The United Methodist Church as a whole recognizes racism as a sin.
We commit to challenging unjust systems of power and access.
We will work for equal and equitable opportunities in employment and promotion, education and training; in voting, access to public accommodations, and housing; to credit, loans, venture capital, and insurance; to positions of leadership and power in all elements of our life together; and to full participation in the Church and society.
What can you do?
- Read White Fragility: Why It’s So Hard for White People to Talk about Racism by Robin DiAngelo. Or watch her speak.
- Read the article 75 Things White People Can Do for Racial Justice
- Seek diverse blogs, podcasts, news outlets, and new relationships.
- Join Church and Society of the United Methodist Church in their work for civil and human rights.
- Connect with United Methodist Women in their work for racial justice.
- Show up when invited. Spend responsibly. Advocate.
- The Rev. F. Willis Johnson, a United Methodist Pastor in Ferguson, Missouri, offers helpful tips.
- The General Commission on Religion and Race offers several video series to encourage discussion.
- Discipleship Ministries offers some great resources.
- We also have some tips for talking to your children about racism.
- Turning to God in Days of Trouble is a prayer for difficult days.
- The Upper Room has great resources for doing the spiritual work of overcoming racism.
- NAACP, SLO County Chapter (on Facebook)
- R.A.C.E. Matters, SLO County Chapter (on Facebook)
- Local FB Groups Black Matter Collaborative & North County Protest/Support
A Letter from Pastor Steve Poteete-Marshall
As we witness the turmoil around us and the various responses in protest of the recent actions that resulted in the death of George Floyd, Ahumaud Arbery and others, I want to counsel us to act in ways that are responsible and are in accordance to COVID-19 safe practices guidelines.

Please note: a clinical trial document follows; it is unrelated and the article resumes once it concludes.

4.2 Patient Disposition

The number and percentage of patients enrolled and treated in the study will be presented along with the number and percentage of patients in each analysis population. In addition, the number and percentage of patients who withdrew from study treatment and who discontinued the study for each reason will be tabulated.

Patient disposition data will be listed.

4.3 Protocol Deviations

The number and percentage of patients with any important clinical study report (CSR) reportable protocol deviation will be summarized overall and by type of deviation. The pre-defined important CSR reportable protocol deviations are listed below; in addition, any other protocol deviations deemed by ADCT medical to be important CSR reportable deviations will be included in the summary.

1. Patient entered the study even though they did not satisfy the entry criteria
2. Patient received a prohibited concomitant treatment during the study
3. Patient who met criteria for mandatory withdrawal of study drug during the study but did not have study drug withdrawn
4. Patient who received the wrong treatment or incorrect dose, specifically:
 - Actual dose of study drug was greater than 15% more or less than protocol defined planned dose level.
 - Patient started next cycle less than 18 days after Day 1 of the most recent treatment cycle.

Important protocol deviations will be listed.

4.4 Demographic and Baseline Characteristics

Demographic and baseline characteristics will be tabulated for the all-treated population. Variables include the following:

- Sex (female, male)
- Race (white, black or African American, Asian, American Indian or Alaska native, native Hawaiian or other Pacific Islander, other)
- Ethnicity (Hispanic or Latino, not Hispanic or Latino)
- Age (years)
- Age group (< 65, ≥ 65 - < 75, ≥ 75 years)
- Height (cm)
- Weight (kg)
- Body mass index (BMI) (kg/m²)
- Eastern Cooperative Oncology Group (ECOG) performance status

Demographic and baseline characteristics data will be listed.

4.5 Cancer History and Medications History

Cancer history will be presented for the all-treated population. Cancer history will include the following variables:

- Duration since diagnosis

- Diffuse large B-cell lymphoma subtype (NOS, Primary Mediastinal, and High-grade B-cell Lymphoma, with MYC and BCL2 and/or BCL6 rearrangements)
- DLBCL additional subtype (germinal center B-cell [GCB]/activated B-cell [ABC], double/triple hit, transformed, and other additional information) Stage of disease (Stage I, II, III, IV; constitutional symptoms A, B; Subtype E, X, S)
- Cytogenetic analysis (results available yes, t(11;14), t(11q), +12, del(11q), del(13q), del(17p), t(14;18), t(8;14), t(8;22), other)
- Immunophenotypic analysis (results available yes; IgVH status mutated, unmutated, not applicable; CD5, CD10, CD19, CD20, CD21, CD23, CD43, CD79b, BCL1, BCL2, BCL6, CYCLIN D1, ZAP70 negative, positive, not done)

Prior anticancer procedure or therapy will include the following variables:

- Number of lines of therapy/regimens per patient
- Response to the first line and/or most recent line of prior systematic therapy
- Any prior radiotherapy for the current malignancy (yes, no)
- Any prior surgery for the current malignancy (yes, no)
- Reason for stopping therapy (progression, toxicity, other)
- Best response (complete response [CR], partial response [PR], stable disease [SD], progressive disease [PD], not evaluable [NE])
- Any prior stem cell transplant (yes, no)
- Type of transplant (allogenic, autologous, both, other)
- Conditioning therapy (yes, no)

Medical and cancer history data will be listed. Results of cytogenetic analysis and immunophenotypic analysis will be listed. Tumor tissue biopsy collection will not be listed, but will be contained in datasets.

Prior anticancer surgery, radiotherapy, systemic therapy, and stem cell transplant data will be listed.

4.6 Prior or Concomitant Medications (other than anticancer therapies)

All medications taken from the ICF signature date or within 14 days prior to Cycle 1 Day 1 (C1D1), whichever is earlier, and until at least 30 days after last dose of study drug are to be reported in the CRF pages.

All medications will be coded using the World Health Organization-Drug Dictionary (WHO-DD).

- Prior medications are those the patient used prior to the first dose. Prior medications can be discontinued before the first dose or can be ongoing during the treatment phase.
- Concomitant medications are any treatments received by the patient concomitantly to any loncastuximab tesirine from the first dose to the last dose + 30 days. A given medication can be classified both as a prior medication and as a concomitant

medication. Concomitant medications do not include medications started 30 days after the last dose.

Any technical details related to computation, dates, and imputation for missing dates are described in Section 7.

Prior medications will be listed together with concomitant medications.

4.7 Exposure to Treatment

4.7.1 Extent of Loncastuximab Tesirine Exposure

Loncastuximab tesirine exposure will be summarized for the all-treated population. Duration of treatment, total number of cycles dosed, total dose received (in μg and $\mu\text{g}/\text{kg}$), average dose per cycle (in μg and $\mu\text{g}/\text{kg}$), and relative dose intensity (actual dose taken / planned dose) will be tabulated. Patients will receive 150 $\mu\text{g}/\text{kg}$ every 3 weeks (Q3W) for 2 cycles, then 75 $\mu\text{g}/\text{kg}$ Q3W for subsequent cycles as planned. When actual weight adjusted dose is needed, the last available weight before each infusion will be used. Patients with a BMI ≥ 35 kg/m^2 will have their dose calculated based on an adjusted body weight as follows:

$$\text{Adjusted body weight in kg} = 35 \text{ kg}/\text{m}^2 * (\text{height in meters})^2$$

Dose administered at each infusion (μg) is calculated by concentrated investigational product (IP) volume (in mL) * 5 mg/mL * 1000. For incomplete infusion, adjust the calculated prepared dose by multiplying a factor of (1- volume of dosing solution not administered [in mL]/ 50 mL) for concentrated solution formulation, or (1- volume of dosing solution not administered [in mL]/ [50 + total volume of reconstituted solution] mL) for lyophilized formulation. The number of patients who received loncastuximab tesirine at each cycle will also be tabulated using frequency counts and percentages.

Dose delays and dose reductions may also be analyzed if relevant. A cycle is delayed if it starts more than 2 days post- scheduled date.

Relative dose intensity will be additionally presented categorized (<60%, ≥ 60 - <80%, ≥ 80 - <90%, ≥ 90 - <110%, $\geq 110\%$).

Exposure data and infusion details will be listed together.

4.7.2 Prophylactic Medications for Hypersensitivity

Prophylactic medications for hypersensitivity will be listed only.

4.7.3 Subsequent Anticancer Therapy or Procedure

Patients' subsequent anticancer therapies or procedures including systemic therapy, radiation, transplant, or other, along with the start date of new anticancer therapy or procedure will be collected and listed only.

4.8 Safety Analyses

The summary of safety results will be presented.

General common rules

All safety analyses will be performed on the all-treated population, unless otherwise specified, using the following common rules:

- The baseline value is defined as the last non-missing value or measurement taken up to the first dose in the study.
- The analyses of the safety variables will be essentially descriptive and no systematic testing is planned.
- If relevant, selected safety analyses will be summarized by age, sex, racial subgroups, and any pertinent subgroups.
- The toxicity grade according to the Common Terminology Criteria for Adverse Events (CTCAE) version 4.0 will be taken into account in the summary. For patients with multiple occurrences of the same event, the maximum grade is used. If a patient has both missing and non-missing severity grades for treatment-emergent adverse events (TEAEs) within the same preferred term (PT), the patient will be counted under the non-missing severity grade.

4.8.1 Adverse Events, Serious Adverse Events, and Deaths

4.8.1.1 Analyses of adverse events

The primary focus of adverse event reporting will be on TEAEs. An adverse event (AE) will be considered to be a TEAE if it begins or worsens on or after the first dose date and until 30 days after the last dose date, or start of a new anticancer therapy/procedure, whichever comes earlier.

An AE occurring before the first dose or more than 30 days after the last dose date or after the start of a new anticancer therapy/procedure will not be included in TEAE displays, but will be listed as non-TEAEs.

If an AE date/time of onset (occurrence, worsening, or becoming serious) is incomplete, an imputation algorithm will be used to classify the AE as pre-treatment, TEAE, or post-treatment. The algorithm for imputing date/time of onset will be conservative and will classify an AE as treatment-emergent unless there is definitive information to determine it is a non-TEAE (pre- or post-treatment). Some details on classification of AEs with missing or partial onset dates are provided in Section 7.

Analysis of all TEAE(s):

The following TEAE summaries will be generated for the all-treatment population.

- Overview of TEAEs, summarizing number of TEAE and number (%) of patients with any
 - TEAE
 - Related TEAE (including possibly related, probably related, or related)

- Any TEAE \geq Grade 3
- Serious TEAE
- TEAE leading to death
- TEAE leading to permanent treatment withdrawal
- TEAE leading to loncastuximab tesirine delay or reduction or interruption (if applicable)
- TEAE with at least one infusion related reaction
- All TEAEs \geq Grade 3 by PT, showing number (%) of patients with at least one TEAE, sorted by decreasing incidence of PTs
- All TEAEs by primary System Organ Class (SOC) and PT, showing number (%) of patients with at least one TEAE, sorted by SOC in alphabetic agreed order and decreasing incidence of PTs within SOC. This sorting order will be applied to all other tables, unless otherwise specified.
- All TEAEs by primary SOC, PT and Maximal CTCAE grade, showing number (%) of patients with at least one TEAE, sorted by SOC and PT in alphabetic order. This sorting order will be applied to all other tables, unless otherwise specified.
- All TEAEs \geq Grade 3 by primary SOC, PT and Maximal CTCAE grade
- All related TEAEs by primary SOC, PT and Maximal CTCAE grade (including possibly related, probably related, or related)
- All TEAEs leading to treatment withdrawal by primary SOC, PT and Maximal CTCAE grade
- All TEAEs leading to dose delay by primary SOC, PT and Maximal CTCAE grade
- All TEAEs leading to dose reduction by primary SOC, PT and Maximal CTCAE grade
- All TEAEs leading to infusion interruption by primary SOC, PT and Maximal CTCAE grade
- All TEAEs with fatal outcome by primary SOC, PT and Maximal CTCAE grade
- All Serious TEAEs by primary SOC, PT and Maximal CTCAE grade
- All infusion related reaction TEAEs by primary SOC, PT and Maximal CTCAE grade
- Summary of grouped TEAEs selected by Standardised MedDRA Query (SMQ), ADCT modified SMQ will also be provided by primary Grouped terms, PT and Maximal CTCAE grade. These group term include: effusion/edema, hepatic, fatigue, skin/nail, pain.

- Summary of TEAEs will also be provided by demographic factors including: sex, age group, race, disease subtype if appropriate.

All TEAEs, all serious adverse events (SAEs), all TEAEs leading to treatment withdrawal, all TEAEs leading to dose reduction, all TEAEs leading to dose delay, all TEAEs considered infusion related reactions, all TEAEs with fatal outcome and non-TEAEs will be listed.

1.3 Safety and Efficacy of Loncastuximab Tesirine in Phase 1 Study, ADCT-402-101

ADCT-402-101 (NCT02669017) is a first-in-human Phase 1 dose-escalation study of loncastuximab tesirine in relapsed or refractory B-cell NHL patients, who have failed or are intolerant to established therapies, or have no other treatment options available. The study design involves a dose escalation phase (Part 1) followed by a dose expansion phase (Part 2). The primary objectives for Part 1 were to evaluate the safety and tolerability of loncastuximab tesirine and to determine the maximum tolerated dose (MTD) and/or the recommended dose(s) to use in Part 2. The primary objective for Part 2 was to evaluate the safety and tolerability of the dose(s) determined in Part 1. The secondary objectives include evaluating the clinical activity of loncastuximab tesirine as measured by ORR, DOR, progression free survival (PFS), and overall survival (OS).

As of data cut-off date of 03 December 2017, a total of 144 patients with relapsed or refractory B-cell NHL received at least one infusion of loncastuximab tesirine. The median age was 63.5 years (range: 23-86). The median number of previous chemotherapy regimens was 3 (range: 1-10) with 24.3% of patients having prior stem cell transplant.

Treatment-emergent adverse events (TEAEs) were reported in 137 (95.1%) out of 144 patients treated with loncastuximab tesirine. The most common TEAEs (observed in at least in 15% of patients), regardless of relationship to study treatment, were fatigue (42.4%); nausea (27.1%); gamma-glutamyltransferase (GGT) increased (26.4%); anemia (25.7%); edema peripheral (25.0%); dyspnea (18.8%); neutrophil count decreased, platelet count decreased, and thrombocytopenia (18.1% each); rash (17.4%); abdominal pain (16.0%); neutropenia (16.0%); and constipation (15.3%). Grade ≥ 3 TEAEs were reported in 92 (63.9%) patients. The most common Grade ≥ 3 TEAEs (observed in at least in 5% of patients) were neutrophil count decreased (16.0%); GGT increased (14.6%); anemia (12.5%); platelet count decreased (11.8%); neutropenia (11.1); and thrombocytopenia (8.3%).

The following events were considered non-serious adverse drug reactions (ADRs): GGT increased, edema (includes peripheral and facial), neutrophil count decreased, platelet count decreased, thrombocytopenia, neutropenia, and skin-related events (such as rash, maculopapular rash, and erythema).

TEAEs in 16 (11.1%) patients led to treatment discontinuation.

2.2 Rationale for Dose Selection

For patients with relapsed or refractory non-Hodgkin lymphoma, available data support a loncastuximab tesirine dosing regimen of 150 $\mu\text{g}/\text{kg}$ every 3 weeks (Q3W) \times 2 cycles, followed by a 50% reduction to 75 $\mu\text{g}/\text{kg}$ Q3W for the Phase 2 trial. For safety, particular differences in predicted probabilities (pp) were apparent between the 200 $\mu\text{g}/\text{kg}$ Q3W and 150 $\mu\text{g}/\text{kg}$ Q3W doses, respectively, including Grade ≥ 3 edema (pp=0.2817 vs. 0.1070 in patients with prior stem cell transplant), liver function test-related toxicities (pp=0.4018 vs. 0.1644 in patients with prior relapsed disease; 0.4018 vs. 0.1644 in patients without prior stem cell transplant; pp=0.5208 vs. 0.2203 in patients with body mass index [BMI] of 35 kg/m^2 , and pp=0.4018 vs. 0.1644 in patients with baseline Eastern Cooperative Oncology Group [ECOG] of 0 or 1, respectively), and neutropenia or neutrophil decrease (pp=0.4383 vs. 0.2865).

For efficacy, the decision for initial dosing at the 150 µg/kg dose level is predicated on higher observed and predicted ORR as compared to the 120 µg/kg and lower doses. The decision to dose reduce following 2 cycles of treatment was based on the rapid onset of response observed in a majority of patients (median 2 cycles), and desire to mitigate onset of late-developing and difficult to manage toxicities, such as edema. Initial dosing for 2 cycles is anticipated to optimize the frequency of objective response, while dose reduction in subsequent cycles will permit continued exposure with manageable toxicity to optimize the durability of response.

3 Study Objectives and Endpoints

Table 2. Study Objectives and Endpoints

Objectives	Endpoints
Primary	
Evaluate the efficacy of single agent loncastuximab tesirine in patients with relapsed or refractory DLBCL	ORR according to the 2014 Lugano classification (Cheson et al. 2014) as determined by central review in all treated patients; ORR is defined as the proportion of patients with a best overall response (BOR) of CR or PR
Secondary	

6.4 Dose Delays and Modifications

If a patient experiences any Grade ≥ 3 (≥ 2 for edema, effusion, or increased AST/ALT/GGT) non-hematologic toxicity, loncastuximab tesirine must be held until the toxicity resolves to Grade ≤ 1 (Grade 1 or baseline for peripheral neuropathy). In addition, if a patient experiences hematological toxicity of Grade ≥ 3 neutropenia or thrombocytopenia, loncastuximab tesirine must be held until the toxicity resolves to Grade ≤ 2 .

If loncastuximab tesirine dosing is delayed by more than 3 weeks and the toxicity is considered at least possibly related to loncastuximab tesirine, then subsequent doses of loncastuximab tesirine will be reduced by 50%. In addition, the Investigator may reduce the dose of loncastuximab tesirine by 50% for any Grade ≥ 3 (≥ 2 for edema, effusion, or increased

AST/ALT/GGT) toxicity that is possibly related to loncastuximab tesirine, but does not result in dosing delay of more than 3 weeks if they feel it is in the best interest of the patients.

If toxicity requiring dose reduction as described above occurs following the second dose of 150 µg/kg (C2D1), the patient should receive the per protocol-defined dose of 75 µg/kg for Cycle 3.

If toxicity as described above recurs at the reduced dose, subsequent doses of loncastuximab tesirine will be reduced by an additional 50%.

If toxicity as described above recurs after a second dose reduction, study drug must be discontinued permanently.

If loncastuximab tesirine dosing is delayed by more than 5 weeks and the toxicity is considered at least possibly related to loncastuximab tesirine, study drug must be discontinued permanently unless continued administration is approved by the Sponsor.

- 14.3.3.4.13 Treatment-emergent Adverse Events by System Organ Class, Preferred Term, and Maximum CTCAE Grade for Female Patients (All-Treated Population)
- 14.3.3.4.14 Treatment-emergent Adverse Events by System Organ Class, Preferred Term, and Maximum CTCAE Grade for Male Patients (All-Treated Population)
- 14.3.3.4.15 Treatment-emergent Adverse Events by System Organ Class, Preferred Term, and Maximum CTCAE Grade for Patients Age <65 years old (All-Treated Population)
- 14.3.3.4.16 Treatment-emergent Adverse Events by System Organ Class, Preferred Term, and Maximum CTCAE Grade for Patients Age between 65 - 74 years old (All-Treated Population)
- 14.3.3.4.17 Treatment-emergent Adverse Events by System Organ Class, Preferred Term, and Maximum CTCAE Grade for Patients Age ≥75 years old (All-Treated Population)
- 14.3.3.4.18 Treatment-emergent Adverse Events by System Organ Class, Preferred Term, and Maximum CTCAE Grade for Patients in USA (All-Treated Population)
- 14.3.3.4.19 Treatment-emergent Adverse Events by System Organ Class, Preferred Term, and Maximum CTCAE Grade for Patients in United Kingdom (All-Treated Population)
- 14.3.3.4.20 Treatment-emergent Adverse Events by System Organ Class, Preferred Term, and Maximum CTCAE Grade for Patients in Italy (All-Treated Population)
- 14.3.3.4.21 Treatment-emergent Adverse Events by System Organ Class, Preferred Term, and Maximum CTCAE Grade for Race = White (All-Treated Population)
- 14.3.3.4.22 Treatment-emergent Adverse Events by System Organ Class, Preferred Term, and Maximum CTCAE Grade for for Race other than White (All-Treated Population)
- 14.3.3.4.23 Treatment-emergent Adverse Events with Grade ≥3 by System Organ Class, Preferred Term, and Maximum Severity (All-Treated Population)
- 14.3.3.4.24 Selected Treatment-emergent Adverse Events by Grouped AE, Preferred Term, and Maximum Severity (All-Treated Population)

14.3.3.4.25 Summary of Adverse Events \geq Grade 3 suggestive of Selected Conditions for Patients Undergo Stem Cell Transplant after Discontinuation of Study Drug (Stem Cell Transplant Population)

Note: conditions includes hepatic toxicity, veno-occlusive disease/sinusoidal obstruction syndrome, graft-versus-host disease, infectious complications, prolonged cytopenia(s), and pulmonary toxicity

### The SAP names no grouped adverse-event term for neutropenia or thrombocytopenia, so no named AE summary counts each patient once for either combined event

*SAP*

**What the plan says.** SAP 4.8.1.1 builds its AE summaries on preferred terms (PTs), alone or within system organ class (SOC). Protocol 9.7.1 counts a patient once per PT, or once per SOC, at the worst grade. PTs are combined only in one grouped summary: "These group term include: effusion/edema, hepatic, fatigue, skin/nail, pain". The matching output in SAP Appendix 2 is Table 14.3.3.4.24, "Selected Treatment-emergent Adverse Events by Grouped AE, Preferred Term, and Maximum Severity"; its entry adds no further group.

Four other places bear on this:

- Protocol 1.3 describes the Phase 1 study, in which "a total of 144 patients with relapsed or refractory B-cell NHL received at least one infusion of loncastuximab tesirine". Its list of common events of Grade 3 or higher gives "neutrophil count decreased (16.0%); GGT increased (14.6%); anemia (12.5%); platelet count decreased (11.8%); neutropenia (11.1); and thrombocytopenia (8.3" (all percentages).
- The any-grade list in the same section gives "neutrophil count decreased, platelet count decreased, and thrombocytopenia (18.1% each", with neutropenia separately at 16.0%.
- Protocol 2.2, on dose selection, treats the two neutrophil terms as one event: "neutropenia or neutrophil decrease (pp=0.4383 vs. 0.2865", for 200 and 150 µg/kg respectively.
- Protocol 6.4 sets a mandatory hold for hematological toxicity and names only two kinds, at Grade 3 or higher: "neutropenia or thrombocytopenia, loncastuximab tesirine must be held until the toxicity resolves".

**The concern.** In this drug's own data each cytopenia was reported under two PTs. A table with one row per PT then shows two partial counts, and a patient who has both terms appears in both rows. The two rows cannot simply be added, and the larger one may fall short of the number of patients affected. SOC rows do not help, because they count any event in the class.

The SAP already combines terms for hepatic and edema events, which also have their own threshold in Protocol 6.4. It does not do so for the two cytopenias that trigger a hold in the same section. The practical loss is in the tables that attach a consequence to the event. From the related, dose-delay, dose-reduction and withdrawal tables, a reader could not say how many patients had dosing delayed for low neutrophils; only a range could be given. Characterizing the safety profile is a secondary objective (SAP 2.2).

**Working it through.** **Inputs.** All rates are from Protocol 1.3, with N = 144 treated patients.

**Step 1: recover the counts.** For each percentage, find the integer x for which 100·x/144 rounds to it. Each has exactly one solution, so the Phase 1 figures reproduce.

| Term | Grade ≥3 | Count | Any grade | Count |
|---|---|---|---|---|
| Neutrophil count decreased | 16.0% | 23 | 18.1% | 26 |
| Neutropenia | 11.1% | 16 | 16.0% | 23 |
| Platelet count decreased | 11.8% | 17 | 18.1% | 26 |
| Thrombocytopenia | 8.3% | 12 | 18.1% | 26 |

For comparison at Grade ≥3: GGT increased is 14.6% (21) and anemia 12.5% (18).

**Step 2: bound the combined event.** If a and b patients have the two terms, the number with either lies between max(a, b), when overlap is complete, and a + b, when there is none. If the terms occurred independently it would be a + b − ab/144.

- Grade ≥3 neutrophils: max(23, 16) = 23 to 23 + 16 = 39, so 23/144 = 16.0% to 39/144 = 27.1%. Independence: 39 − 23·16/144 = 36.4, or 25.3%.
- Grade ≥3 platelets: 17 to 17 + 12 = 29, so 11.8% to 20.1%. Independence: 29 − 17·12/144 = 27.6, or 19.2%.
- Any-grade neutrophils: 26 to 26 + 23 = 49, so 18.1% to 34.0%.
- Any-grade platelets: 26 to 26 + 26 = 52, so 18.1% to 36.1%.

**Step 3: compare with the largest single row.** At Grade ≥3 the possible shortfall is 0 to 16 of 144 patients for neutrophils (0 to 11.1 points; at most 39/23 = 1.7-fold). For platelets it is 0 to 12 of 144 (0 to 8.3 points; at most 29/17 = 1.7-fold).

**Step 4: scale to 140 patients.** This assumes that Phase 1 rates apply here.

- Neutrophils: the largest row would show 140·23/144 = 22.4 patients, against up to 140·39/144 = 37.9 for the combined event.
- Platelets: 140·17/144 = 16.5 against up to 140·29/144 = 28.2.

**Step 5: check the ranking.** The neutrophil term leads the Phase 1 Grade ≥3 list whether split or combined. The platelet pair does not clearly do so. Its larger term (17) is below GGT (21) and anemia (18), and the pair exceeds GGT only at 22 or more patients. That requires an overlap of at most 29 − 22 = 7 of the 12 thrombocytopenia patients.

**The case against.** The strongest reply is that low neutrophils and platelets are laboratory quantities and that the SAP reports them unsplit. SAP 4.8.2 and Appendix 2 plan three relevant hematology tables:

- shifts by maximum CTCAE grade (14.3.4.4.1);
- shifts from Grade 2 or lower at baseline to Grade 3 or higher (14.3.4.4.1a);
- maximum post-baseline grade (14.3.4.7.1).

I call us to rigorous self-examination and repentance for our actions that come from hate and prejudice, and not from treasuring each other as the blessed children of God. And although it might be tempting to go out and partake in demonstrations and marches, let me say that there alternate ways to make a difference for justice.
Second, let us give thanks for the wonderful diversity that is creation, it is wonderful to have persons who are from different cultures, speak different languages and who have different skin color than our own.
Thirdly, ask God for guidance so you will know how to act. The task may feel overwhelming, to change the world so no one lives in fear, but God only calls us to do one thing, the thing we can do, not all the things we cannot do.
From what I understand you can peacefully protest in ways that are even more effective than marching. Sending a donation to an organization that works with those who are poor and marginalized, writing letters in support or in opposition to what our elected officials are saying and doing, attending a meeting online with others who are organizing, sending support to our first responders who are often in the middle of the conflicts.
Each of us can find one way to make a difference as we love our neighbors. For me, I work with those living with HIV/AIDS, many who live on the margins, who are stigmatized and live in neighborhoods that are not always a safe haven for them. For me, this is how I share my love with others especially during times of crisis. I see the results of this work when I go to Strength for Journey camp each year, and as I exchange emails and texts with campers during the year.
There are plenty of ways we can make a difference in the lives of those who are victims of injustice, ways that can help turn the tide of racism and prejudice.